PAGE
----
Earlier this week my friend Liz introduced me to book spine poetry and now I’m obsessed. The idea is simple–the poet simply stacks his or her books vertically so that the text on the spines form a poem. Share. Repeat. When I saw the blog post introducing the concept, I thought it seemed like an interesting idea, one I would theoretically like to try but probably wouldn’t. For some reason poetry has always intimidated me, at least when it comes to approximating anything like it myself. My brother has always been the poet in the family (see his absolutely beautiful new poem “Expatriate” here) and I’m happy to let him have the title (that’s how it works, right?). But lately the constraints of poetry that once constricted and frustrated this committed narrative nonfiction writer have drawn me to it. I may have found in book spine poetry the “gateway drug” I needed to push me toward the harder stuff.
|My first, and proudest, attempt.|
My very favorite thing about my apartment (and this is saying something, I really love my apartment) is the built-in bookshelf in my bedroom. It’s more of a book WALL, as the shelves extend from the tops of the floor cabinets to the ceiling. I spend a lot of time staring at my books. On Tuesday night, with the challenge of book spine poetry set before me, I gave in to their call and give it a try. I did not expect to get as into it as I did. I started by pulling any books with titles that intrigued me (followed quickly by titles with verbs, these are more rare than I thought and necessary to a grammar freak) and for the next hour, I was climbing up and down the ladder (yes, my bookshelf requires a ladder, I’m basically Belle) trying to find just the right books to create the unexpected combination. Each poem took shape over dozens of drafts, as books swapped in and out, up and down, until I had three little book spine poems I felt happy with.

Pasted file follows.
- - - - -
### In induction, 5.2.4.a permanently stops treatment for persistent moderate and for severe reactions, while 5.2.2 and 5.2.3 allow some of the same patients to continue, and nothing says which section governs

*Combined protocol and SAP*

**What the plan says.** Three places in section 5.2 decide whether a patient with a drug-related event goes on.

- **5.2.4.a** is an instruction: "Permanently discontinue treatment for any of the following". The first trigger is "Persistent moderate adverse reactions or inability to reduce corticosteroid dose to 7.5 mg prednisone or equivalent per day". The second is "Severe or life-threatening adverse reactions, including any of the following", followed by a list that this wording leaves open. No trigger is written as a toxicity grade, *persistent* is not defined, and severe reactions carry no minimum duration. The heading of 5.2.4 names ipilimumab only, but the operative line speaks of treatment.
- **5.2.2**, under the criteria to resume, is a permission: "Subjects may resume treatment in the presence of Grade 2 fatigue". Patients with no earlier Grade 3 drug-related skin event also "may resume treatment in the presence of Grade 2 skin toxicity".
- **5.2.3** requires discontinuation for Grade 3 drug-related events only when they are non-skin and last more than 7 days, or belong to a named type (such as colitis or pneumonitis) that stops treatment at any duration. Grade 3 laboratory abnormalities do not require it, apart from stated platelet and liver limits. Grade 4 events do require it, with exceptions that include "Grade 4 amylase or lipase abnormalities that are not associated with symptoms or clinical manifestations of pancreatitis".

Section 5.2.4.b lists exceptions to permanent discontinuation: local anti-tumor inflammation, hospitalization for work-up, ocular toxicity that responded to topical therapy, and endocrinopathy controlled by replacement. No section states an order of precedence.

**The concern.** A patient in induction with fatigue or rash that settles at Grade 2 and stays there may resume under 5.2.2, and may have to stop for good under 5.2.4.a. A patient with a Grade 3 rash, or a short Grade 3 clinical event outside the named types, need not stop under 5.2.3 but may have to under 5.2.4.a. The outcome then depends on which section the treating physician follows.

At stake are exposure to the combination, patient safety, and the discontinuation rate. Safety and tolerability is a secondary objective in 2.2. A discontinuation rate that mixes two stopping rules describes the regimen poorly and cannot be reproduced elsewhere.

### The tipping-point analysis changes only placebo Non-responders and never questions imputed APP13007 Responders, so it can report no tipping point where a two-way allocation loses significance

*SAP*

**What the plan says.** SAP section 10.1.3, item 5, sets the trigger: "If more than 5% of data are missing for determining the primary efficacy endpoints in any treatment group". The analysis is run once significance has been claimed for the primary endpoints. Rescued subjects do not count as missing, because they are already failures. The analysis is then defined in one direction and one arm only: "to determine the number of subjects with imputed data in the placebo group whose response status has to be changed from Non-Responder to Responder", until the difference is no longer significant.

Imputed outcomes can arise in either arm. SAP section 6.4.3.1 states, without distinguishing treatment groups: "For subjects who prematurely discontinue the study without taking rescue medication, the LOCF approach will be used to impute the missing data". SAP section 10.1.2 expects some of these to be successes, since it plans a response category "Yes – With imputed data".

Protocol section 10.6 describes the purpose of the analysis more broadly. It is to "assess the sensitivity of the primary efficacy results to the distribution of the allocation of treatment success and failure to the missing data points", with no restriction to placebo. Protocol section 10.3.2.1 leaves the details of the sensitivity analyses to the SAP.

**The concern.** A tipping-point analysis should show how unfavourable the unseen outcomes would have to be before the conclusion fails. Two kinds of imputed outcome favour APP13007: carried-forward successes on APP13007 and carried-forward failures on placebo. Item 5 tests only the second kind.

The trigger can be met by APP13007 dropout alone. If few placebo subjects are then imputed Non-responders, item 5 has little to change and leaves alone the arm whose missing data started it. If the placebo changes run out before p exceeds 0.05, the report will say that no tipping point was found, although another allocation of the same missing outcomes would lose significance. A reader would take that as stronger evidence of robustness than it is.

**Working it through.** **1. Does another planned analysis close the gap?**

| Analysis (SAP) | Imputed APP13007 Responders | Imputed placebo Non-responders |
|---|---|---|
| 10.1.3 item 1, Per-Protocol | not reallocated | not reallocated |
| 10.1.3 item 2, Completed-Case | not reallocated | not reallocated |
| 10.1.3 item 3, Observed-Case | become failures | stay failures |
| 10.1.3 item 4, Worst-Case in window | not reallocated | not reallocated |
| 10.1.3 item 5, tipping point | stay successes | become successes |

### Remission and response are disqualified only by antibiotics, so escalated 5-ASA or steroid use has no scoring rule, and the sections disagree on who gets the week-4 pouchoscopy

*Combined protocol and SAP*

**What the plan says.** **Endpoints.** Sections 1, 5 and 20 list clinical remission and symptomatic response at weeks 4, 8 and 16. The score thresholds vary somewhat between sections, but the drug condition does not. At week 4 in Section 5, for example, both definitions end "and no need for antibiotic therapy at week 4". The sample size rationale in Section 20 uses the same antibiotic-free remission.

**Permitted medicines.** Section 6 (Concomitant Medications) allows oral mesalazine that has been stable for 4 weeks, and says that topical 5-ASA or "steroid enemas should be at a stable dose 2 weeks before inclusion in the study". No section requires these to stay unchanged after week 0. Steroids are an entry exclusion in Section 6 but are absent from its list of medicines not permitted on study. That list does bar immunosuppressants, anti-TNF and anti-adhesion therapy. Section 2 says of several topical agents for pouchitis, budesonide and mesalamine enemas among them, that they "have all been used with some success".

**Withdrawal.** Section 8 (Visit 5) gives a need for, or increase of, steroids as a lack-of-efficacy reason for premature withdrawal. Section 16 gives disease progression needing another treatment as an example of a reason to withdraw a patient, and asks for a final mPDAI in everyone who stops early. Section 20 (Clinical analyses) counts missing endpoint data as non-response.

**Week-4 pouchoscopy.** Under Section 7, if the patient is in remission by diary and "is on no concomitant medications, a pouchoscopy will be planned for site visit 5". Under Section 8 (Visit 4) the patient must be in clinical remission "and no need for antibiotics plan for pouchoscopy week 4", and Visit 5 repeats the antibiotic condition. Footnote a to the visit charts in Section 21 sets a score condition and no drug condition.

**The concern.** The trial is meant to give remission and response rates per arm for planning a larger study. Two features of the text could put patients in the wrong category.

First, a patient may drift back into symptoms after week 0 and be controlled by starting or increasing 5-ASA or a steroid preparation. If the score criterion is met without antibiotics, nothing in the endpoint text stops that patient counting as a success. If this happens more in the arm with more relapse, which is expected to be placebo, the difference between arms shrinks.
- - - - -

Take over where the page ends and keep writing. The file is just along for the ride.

|Poem the second.|
The particular combination of structure and freedom that poetry requires has always paralyzed me. How can a few short lines even begin to express the fullness of an experience? Could one image embody the complexity of an emotion? But the discipline of poetry, this little exercise reminded me, is one that reinforces the playfulness and power of words. The unexpected combinations, the inversions of familiar phrases, and, in this case, the cathartic release of using someone else’s words to express something meaningful to me, are almost mathematical in their challenge and yet artful in their reward. It’s a small miracle how much can be found in so little.
|One more, with feeling.|
So here’s a little challenge. Try a book spine poem of your own! And please share, in the comments or on Facebook or with a friend. Maybe you’ll surprise yourself with the ideas and images that resonate with you!
Note: Peter Mulvey, aka One of the Greatest Live Performers I Have Ever Seen, will be playing at the Old Town School of Folk Music on September 20th. Plan accordingly.